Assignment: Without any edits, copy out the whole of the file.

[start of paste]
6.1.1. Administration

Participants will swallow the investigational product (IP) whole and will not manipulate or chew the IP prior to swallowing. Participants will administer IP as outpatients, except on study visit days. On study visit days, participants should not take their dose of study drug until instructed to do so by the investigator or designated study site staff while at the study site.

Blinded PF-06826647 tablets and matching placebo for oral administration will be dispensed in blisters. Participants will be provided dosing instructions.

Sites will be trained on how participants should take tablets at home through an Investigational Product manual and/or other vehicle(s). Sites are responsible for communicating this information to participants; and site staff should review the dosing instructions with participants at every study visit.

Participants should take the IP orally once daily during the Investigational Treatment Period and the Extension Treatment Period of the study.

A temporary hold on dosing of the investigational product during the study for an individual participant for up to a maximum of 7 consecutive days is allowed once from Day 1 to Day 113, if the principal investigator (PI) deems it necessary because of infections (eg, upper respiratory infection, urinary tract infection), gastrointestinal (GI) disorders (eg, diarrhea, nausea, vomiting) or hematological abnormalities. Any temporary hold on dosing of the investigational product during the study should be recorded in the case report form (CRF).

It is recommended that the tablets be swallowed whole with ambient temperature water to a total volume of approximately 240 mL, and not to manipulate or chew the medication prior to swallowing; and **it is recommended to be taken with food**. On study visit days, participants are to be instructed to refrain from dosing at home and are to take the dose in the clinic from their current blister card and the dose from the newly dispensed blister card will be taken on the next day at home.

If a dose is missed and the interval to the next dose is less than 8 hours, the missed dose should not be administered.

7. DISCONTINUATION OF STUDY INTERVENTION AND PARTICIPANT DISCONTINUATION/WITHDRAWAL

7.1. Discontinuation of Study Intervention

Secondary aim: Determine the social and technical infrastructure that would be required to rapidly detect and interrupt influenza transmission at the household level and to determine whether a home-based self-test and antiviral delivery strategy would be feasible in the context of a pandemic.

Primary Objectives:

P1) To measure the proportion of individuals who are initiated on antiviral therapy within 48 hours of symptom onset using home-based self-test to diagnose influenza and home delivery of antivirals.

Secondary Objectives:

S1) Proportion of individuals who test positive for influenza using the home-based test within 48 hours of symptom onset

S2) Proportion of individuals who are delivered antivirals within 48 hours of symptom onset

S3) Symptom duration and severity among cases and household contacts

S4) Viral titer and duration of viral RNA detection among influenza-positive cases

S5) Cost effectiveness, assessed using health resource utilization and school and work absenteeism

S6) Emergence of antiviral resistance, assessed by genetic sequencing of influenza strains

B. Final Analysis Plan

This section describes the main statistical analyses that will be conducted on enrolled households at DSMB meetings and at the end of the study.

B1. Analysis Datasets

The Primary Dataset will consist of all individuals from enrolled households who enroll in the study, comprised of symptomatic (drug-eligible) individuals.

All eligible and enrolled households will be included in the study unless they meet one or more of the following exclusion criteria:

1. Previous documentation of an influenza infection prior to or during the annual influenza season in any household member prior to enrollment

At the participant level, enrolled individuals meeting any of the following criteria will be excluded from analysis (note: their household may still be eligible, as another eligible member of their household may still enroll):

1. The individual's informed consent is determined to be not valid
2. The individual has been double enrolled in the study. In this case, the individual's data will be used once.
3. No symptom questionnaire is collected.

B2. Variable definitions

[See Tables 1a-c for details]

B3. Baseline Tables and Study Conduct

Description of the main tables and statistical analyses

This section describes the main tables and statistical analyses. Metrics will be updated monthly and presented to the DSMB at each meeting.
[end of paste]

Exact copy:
6.1.1. Administration

Participants will swallow the investigational product (IP) whole and will not manipulate or chew the IP prior to swallowing. Participants will administer IP as outpatients, except on study visit days. On study visit days, participants should not take their dose of study drug until instructed to do so by the investigator or designated study site staff while at the study site.

Blinded PF-06826647 tablets and matching placebo for oral administration will be dispensed in blisters. Participants will be provided dosing instructions.

Sites will be trained on how participants should take tablets at home through an Investigational Product manual and/or other vehicle(s). Sites are responsible for communicating this information to participants; and site staff should review the dosing instructions with participants at every study visit.

Participants should take the IP orally once daily during the Investigational Treatment Period and the Extension Treatment Period of the study.

A temporary hold on dosing of the investigational product during the study for an individual participant for up to a maximum of 7 consecutive days is allowed once from Day 1 to Day 113, if the principal investigator (PI) deems it necessary because of infections (eg, upper respiratory infection, urinary tract infection), gastrointestinal (GI) disorders (eg, diarrhea, nausea, vomiting) or hematological abnormalities. Any temporary hold on dosing of the investigational product during the study should be recorded in the case report form (CRF).

It is recommended that the tablets be swallowed whole with ambient temperature water to a total volume of approximately 240 mL, and not to manipulate or chew the medication prior to swallowing; and **it is recommended to be taken with food**. On study visit days, participants are to be instructed to refrain from dosing at home and are to take the dose in the clinic from their current blister card and the dose from the newly dispensed blister card will be taken on the next day at home.

If a dose is missed and the interval to the next dose is less than 8 hours, the missed dose should not be administered.

7. DISCONTINUATION OF STUDY INTERVENTION AND PARTICIPANT DISCONTINUATION/WITHDRAWAL

7.1. Discontinuation of Study Intervention

Secondary aim: Determine the social and technical infrastructure that would be required to rapidly detect and interrupt influenza transmission at the household level and to determine whether a home-based self-test and antiviral delivery strategy would be feasible in the context of a pandemic.

Primary Objectives:

P1) To measure the proportion of individuals who are initiated on antiviral therapy within 48 hours of symptom onset using home-based self-test to diagnose influenza and home delivery of antivirals.

Secondary Objectives:

S1) Proportion of individuals who test positive for influenza using the home-based test within 48 hours of symptom onset

S2) Proportion of individuals who are delivered antivirals within 48 hours of symptom onset

S3) Symptom duration and severity among cases and household contacts

S4) Viral titer and duration of viral RNA detection among influenza-positive cases

S5) Cost effectiveness, assessed using health resource utilization and school and work absenteeism

S6) Emergence of antiviral resistance, assessed by genetic sequencing of influenza strains

B. Final Analysis Plan

This section describes the main statistical analyses that will be conducted on enrolled households at DSMB meetings and at the end of the study.

B1. Analysis Datasets

The Primary Dataset will consist of all individuals from enrolled households who enroll in the study, comprised of symptomatic (drug-eligible) individuals.

All eligible and enrolled households will be included in the study unless they meet one or more of the following exclusion criteria:

1. Previous documentation of an influenza infection prior to or during the annual influenza season in any household member prior to enrollment

At the participant level, enrolled individuals meeting any of the following criteria will be excluded from analysis (note: their household may still be eligible, as another eligible member of their household may still enroll):

1. The individual's informed consent is determined to be not valid
2. The individual has been double enrolled in the study. In this case, the individual's data will be used once.
3. No symptom questionnaire is collected.

B2. Variable definitions

[See Tables 1a-c for details]

B3. Baseline Tables and Study Conduct

Description of the main tables and statistical analyses

This section describes the main tables and statistical analyses. Metrics will be updated monthly and presented to the DSMB at each meeting.